Clara is a timid teen girl who is searching for her place in life following her mother’s death. It’s also Christmas—a fact that only adds to her sorrow.
“I don’t want to enjoy it,” she tells her father.
Her mom, though, had other ideas, and left her and her siblings several Christmas gifts they are to open on Christmas Eve. Clara’s present is a mysterious-yet-beautiful silver egg. It contains no key, even if it does include a note from her mom.
“Everything you need is inside,” it reads.
But without a key, how is she to open it? Even Clara—who excels in science and mechanics—cannot figure it out. Finally, she catches a break upon visiting her godfather’s workshop, which is nestled away in a huge mansion. While exploring the building during a Christmas gift hunt, she crosses over into another world full of talking toy soldiers, snow-filled forests, and intelligent mice. She also finds the key, although it is quickly snatched away by a mouse, who disappears into the woods. Clara also discovers that everyone here calls her “princess” and claims that her mother is the queen.
Can Clara find the key—and perhaps her identity in life, too?
Disney’s The Nutcracker and the Four Realms (PG) opens this weekend, starring Mackenzie Foy (Interstellar) as Clara; Morgan Freeman (Million Dollar Baby) as her godfather, Drosselmeyer; Helen Mirren (The Queen) as Mother Ginger; and newcomer Jayden Fowora-Knight as a soldier named Phillip. It was inspired by E.T.A. Hoffmann’s classic 1816 story The Nutcracker and the Mouse King.
The other world is divided into four realms. Three of those—the Land of Snowflakes, Land of Flowers and Land of Sweets—are governed by regents. Her key is lost in the Fourth Realm, which is led by the evil Mother Ginger. The regents urge Clara to travel there and find her key. They also request that she help protect them from Mother Ginger.
The Nutcracker and the Four Realms has a plot that may sound quirky in print but works well on the big screen. It’s simplicity is refreshing in a movie world full of complicated superhero and science fictions films. The movie is entertaining (my 10-year-old son loved it) and also the perfect length (about an hour and a half). Visually, it is a delight. Just as significantly, it contains a handful of positive lessons, some of which are so obvious they hit you over the head.
Warning: minor/moderate spoilers!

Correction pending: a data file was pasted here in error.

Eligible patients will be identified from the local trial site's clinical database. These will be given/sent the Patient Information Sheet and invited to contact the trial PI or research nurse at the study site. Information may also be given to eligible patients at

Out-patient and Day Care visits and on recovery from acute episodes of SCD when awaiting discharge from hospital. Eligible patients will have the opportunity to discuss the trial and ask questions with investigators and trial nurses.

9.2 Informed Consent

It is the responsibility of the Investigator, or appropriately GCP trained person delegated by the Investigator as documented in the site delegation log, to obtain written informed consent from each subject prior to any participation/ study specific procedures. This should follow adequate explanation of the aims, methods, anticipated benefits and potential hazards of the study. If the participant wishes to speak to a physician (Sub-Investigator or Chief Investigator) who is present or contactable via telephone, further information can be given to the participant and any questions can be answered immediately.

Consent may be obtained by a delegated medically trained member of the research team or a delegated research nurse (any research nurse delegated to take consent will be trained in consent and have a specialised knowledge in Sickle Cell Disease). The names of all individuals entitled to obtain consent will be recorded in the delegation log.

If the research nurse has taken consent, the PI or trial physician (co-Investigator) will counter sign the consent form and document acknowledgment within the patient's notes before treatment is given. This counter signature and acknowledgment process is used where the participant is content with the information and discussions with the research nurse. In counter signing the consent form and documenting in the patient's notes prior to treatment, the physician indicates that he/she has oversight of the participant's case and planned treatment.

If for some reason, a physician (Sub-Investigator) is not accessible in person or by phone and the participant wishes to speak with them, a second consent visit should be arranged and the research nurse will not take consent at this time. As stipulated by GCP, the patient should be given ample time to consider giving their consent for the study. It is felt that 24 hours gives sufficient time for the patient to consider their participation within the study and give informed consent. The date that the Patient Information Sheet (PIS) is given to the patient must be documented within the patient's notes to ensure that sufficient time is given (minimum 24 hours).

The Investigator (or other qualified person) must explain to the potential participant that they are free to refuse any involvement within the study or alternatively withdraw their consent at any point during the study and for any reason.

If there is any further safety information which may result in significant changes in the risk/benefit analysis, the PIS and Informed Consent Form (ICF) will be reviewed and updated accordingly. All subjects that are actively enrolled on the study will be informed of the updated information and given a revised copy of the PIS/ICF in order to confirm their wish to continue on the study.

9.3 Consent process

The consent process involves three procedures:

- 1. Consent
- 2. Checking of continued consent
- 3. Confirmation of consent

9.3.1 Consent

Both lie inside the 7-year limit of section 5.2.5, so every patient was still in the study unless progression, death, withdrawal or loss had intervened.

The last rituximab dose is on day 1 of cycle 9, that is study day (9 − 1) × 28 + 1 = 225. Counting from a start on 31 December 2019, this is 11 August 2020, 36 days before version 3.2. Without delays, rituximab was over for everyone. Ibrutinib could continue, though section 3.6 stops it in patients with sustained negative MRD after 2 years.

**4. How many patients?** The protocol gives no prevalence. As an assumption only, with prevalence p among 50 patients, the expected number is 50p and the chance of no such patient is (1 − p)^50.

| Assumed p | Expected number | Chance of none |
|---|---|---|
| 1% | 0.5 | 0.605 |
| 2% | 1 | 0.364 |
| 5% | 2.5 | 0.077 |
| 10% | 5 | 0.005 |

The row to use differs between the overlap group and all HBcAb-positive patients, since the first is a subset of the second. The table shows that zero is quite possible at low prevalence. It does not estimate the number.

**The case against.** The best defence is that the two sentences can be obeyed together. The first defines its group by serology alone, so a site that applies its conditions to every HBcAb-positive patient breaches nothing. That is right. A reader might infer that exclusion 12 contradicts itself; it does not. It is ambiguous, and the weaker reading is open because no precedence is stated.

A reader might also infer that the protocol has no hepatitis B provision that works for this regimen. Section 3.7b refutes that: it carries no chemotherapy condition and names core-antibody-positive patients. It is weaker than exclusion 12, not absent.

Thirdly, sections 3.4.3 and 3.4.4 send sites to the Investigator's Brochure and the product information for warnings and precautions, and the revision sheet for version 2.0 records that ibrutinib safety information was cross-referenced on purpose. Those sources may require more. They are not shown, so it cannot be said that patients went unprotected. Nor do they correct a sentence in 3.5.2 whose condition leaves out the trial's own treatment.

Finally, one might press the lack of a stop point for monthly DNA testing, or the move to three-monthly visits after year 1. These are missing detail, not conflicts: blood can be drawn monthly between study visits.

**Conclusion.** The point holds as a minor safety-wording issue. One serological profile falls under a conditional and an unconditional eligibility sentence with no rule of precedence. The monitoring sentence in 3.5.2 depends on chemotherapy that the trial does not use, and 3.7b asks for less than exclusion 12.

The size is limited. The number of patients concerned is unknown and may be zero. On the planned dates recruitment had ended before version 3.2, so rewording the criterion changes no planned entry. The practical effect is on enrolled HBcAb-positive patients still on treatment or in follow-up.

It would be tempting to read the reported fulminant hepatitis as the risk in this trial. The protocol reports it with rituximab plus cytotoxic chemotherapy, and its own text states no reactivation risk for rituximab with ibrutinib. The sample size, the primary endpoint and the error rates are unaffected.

(Scale key: none, minimal, moderate, extreme)
Minimal. We hear discussion about the death of Clara’s mother. The mice in the other world gang up to form a giant creature that looks like a swarm of insects. Clara and her friends enter the Fourth Realm under fog, giving it an eerie feeling. Creepy statues (like something from a theme park) guard the entrance. Clowns protect Mother Ginger, who has a couple of scars on her face. During a battle scene, giant toy soldiers are punched and hit frequently; they fall over easily.
None. An evil female character jokes about the soldiers, “Boys with weapons in uniforms send a quiver through me.”
Minimal. One coarse word said by Drosselmeyer: d–n (1). Possibly one OMG.
Other Positive Elements
At first, Clara is reluctant to sacrifice her time and energy for the realms but she eventually comes around, displaying selflessness. She and her father have a disagreement early in the film but forgive one another. Clara is skilled at science and mechanics—two subjects that did not draw the attention of many girls in the Victorian era, when the movie takes place.
The Nutcracker and the Four Realms provides lessons on grief during tragedy, courage, selflessness and leadership. Its most significant lesson, though, involves finding one’s place in life (see below).
The movie’s theme—“everything you need is inside of you”—provides a mixed bag. That statement is true for the Christian, but it’s not for the unbeliever. What the unbeliever needs—Christ—is outside of him.
Yet that’s not the backdrop for The Nutcracker and the Four Realms. The movie presents Clara as someone who wants to be more like her sister and who is struggling to find her place in the world. Clara needs to discover and use her own talents. “You see the world in a unique way,” her mom tells her in a flashback scene, encouraging her to be herself. It’s a conversation I have had with my children when sibling rivalries arise. As I tell each of them: God has made gifted you in ways your brother and sister are not gifted. Be yourself!
“Over the course of this story, she learns that it’s OK for her to be different, and in fact the things that make her different are also what make her special,” Ashleigh Powell, who wrote the screenplay for the movie, told me this week. “And I think that’s just such a great message for not only girls but kids in general.”
As believers, our identity is in Christ (2 Corinthians 5:17, 1 Peter 2:9, Galatians 2:20), but He has gifted each of us uniquely.
(The YouVersion Bible app includes a devotional based on the movie. Search for “Nutcracker” within the app.)
What I Liked
The landscapes. The family-centric story. The incorporation of Tchaikovsky’s The Nutcracker Suite within the movie. Yet you don’t have to enjoy ballet to like the film; most of it is not ballet.
What I Didn’t Like
Two of the soldiers are somewhat effeminate, but I’m being picky.
- What does it mean that “everything you need is inside of you”? Do you agree with that statement?
- Why were Clara and her father upset at one another? What led Clara to apologize? What led her father to apologize?
- What did Clara learn while in the other world? What did you learn from the movie?
Entertainment rating: 4 out of 5 stars. Family-friendly rating: 4 out of 5 stars.
Rated PG for some mild peril.